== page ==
Derek Gregory Ph.D. (Cantab) FBA, FRSC (born 1 March 1951) is a British academic and world-renowned geographer who is currently Peter Wall Distinguished Professor and Professor of Geography at the University of British Columbia in Vancouver. He formerly held positions at the University of Cambridge.
Gregory is best known for his book The Colonial Present: Afghanistan, Palestine and Iraq, published in 2004. This book discusses the actions of Israel, the United States and the United Kingdom in the Middle East after 9/11. It reflects how the popular discourses found in the media and in political circles indicate a continued Orientalism and colonialism. It also draws on the work of political theorist Giorgio Agamben and in particular his theory of the 'state of exception'.
Earlier works by Gregory have concentrated on political, cultural and historical geography. He has also contributed to theoretical writing on imagined geographies and David Harvey. A book published in 1994, Geographical Imaginations, explores the relations between social theory and place, space and landscape.
He graduated from the University of Cambridge with a Master of Arts and a Doctor of Philosophy in 1981. He has honorary doctorates from the University of Heidelberg and Roskilde University, and he was awarded the Founder's Medal of the Royal Geographical Society in 2006. His current research is on late modern war and on the cultural/political histories and geographies of bombing.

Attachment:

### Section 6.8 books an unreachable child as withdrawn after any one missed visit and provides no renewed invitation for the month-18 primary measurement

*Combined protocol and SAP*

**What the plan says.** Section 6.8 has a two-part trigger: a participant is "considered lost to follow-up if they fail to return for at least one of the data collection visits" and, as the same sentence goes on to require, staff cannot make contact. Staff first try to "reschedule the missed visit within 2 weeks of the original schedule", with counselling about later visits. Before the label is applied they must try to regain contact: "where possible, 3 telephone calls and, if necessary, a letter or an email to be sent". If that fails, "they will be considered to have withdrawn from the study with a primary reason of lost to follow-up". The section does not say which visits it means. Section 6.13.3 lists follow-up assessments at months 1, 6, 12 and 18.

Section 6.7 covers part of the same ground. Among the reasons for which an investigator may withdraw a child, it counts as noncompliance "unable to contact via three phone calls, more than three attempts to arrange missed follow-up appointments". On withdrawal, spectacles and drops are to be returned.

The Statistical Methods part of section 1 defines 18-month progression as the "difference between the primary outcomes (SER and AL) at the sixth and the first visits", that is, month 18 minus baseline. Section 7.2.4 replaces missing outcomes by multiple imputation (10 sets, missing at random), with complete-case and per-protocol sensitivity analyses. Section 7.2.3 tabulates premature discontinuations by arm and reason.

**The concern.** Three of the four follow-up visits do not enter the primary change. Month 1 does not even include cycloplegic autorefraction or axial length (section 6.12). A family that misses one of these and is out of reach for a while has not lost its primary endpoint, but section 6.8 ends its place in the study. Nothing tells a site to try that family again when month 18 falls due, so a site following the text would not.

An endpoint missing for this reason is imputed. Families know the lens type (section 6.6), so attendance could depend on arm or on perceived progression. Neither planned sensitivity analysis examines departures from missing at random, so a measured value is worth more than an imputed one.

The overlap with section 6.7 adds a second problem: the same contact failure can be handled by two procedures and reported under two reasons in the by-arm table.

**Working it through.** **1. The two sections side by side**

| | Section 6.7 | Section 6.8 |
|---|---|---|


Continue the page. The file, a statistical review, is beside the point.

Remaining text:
He blogs at www.geographicalimaginations.com
- War and Peace, Transactions of the Institute of British Geographers, Volume 35, Issue 2, pages 154–186, (April 2010)
- Violent Geographies: Fear, Terror, and Political Violence. Routledge(November 22, 2006)ISBN 0-415-95146-1
- The Colonial Present: Afghanistan, Palestine, Iraq. Wiley-Blackwell (4 Jun 2004)ISBN 1577180909
- Geographical Imaginations. Blackwell (1994)ISBN 0631183310
- Audio of Derek Gregory's lecture "Vanishing Points: Law, Violence and Exception in the Global War Prison" at the Walter Chapin Simpson Center for the Humanities on October 25, 2006.